The US Constitution says:
Congress shall make no law respecting an establishment of religion, or prohibiting the free exercise thereof; or abridging the freedom of speech, or of the press; or the right of the people peaceably to assemble, and to petition the Government for a redress of grievances.
That is the First Amendment which applies to every square foot of US soil except Oklahoma.
In Oklahoma, three people circulating petitions for an amendment to the state constitution were arrested, placed in handcuffs and hauled off for violating a liberally interpreted Oklahoma law requiring petition circulators to be residents of the state.
Oklahoma’s version of TABOR, the Stop OverSpending measure, quickly found itself the subject of an all-out “blocking” effort by the public employee unions and a vast coalition of alphabet soup groups that seem to really cherish overspending. People opposing the initiative were encouraged not only to complain to store managers to have petitioners denied access to store entrances and parking lots, they were instructed to prevaricate for their cause: blockers have publicly admitted to lying to store managers about the behavior of citizens petitioning outside stores.
My impression was that petition circulators are allowed access to private property, such as store parking lots, because that is the only way to get access to the public.
This wasn’t merely a few renegades. Jeanne Berg, a liberal labor activist from Oregon, was hired to run a campaign of harassment. Blockers were hired from throughout the country and paid as much as $100 a day. Their function? Swarm around anyone out circulating the petition and create enough street theater and mayhem to chase away citizens who, since the measure was overwhelmingly popular, would otherwise be likely to sign.
What to do ? Well, many petitions are circulated by people who are paid for legal signatures. They are not as easily intimidated as volunteers, at least until now.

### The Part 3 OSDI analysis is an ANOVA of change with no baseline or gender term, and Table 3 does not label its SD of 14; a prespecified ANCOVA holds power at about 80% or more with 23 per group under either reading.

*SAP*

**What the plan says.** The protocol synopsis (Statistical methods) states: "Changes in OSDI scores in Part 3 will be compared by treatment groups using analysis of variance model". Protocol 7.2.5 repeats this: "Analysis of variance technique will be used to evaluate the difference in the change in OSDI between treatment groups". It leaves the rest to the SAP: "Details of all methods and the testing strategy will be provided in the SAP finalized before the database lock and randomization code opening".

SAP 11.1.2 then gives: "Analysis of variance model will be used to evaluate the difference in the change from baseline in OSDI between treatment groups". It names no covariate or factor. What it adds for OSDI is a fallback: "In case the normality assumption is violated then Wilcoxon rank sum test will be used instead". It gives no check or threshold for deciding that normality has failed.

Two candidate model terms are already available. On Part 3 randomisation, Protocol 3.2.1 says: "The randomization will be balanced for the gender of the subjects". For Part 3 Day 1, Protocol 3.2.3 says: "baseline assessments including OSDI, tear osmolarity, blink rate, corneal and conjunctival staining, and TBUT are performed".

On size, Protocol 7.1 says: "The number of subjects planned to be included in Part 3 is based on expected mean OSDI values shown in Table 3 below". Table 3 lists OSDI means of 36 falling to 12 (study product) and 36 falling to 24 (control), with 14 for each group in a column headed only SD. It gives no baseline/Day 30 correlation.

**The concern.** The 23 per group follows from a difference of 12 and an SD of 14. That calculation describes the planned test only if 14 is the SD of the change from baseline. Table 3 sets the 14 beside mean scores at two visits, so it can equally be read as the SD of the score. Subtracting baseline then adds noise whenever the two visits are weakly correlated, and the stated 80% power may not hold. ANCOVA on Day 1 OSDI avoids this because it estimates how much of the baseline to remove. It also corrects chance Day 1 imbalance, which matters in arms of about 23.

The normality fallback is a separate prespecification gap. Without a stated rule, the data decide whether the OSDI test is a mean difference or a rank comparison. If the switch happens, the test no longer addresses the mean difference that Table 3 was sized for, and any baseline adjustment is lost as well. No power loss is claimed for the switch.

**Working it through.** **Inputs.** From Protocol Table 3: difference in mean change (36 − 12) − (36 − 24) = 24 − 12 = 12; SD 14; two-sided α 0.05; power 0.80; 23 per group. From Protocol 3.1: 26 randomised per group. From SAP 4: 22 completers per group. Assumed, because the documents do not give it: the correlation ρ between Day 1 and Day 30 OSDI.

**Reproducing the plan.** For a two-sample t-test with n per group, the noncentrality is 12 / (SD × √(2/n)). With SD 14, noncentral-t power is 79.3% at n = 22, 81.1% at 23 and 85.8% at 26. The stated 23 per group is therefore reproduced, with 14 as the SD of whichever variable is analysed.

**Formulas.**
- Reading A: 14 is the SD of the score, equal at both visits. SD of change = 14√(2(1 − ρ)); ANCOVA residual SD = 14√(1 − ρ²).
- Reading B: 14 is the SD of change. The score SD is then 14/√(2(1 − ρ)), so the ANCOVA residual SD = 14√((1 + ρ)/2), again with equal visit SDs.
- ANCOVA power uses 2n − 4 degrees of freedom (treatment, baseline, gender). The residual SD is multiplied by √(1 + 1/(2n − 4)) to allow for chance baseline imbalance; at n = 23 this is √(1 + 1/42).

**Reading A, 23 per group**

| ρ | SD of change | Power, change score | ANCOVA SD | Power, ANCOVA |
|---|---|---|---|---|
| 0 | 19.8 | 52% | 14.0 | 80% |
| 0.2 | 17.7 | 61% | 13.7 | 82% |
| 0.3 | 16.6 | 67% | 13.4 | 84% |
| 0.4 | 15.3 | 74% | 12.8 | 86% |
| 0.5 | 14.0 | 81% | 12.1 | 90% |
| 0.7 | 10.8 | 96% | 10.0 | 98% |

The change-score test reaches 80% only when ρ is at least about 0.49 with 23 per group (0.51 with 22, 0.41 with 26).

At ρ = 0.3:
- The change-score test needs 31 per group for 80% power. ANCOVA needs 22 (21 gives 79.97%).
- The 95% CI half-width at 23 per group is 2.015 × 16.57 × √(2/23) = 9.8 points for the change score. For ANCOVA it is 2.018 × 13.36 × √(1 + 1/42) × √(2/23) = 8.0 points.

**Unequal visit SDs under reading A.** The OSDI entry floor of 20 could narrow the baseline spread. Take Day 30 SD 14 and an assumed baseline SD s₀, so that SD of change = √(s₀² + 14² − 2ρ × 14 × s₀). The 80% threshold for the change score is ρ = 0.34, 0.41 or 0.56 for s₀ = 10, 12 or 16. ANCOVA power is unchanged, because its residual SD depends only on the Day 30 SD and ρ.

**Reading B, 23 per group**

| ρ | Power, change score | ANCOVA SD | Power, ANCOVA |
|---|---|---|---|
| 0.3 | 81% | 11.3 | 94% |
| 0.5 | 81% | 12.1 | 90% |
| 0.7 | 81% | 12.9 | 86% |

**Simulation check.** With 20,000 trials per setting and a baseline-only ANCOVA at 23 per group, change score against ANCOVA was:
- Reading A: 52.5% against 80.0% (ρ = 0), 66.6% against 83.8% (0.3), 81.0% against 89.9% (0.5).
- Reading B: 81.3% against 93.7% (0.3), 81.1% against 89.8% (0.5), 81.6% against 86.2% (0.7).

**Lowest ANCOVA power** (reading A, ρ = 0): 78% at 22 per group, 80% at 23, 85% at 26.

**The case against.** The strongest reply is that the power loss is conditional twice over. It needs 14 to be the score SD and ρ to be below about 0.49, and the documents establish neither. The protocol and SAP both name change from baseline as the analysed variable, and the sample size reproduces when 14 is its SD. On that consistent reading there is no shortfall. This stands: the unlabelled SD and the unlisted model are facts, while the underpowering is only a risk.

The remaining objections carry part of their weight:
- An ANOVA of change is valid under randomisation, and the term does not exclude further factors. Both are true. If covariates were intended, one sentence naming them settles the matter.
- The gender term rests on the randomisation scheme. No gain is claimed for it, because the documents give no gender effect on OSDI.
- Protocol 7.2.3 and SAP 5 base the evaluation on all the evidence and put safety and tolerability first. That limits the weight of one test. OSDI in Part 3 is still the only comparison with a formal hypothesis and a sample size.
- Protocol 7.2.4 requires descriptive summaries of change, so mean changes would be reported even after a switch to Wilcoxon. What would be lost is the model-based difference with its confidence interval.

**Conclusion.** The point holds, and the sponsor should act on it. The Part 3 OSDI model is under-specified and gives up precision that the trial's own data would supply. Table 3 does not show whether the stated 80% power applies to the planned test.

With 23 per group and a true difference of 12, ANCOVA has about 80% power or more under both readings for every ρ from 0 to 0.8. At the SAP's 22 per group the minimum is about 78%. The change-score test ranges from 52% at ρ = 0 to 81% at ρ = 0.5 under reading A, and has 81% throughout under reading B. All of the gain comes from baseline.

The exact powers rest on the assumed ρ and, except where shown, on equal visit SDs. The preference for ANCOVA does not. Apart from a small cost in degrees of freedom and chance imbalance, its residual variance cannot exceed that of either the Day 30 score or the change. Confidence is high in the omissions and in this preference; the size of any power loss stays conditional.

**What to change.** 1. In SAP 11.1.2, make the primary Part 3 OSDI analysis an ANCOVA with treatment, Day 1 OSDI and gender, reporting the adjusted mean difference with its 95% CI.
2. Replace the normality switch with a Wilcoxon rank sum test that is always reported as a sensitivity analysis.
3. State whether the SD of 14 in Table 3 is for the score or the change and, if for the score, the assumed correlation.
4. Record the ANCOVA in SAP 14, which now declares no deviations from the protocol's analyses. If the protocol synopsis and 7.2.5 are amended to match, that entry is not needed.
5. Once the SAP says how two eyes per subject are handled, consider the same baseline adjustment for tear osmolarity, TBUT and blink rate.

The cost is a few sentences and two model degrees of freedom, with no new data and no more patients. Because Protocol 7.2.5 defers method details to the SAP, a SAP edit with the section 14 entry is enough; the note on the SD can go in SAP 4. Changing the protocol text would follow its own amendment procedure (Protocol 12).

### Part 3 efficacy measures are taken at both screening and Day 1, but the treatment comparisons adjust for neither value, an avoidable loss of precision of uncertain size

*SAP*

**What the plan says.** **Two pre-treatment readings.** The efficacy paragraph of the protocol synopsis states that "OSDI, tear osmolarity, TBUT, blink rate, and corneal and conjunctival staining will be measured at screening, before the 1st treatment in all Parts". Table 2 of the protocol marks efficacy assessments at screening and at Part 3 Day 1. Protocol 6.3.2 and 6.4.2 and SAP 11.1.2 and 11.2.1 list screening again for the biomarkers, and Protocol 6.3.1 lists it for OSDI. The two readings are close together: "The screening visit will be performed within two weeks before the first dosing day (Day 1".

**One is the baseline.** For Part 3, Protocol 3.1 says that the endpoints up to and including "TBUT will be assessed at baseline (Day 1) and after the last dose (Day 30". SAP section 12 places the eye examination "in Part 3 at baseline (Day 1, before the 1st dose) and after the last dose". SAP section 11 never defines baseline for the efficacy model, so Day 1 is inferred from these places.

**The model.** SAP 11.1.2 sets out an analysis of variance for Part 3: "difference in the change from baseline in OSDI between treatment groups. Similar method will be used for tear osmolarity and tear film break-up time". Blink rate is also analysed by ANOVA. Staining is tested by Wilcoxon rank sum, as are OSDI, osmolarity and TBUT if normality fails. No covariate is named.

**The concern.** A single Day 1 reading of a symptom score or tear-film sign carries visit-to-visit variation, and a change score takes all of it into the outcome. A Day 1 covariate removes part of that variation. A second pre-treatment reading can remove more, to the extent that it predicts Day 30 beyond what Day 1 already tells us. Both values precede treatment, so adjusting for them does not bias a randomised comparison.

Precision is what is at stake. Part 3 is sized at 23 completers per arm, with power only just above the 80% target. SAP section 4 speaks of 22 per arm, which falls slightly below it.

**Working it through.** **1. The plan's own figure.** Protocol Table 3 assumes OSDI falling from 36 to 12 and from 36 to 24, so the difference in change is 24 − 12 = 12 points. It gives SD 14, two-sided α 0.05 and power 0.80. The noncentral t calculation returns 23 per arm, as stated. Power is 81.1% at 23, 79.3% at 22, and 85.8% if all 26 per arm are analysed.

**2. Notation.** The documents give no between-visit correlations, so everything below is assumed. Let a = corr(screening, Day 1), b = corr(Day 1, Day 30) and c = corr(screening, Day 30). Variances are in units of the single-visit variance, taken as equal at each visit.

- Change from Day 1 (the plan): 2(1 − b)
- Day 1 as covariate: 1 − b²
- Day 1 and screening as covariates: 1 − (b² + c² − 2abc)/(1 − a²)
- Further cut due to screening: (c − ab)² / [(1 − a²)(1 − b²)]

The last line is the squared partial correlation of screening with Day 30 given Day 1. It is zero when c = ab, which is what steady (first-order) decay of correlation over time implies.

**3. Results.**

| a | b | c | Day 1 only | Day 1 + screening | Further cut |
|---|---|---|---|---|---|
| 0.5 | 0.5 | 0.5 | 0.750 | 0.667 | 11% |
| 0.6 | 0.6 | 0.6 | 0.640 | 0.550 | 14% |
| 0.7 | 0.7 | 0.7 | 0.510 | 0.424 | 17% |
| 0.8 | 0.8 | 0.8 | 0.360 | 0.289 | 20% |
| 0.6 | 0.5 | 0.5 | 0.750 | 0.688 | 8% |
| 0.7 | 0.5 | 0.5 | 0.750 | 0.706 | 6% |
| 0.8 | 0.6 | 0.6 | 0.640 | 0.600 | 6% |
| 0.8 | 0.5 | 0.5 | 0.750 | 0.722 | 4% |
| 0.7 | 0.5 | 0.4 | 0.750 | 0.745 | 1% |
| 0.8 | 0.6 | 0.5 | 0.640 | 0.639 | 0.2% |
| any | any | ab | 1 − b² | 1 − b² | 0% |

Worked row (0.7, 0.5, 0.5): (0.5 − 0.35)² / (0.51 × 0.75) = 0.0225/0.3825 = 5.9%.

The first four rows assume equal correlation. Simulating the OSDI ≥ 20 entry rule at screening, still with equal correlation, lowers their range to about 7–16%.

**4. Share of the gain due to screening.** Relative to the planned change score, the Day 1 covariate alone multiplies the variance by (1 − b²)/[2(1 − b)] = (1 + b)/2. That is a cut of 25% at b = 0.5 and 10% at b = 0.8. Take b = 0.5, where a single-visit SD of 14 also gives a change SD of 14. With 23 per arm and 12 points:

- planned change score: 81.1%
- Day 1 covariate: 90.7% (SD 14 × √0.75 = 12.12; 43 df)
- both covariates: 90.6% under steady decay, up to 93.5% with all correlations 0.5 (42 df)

Unlike most initiative states, Oklahoma has a residency requirement allowing only Oklahoma residents to circulate a petition. But when the petition company checked with state officials to determine what constituted a resident, those officials said that a person could move to Oklahoma and immediately declare residency—and begin petitioning.
Then the powers of the state began to intervene.
And the Oklahoma Supreme Court came to their aid, providing a much different standard for residency than in the past. The judges now equated residency with a “permanent home.”
The effect ?
The court thus struck enough signatures from the 300,000 gathered to deny the people of Oklahoma a vote on the spending cap measure.
The power of the public employee unions and others who want to see unlimited government spending is impressive. The three who were running the initiative campaign, a public initiative, were arrested and taken to jail in handcuffs and leg irons, lest they miss the point.
You see, stopping the people from voting to cap spending wasn’t enough. The people who run the state of Oklahoma want to make certain that upstart reformers like Rick Carpenter don’t dare attempt any future initiatives, and that professional petition managers like Susan Johnson or “outside agitators” like me quickly think better of providing any assistance to such citizen-initiated efforts.
Orange County, CA where I live has once declared bankruptcy. The public employee pension system has been declared insolvent. The response ?
A political campaign to defeat those who warn of insolvency.
John Moorlach is the only Republican candidate in the state actively criticizing unions for their over-the-top pension deals. That, insiders say, has mobilized the unions to make an example out of John.
Who is Moorlach ?
As you know, John warned of the County’s 1994 bankruptcy and subsequently as Treasurer has imposed fiscal discipline, restored solvency and assisted in the County’s recovery.
John Moorlach was a private accountant who ran for the office of County Treasurer in 1994 against the incumbent, warning that the County’s investment strategy in the bond market was too risky. The LA Times opposed him, dismissing his fears as unfounded. He lost that election and six months later the County declared bankruptcy ! Moorlach was elected Treasurer at the next election and is now a County Supervisor. The unions failed to defeat him in 2006.
Because now, more than 10 years later, Moorlach finds himself returning to his town-crier role and back to using the B-word – bankruptcy. Moorlach has been telling anyone who will listen – and many who don’t want to – that Orange County could face a $5 billion shortfall largely due to the new, expanded retirement benefits for county employees.”You know this is a train wreck coming, then it happens,” he said. “You kind of want to thump your chest but at the same time, you want to cry because you have to deal with the problem.”Moorlach’s train-wreck scenario began last August when the supervisors approved the union’s contract that included the pension hike. Moorlach argued that any increase placed more stress on a system that was already believed to be $1 billion short.
Of course, Orange County is not Oklahoma. Not yet.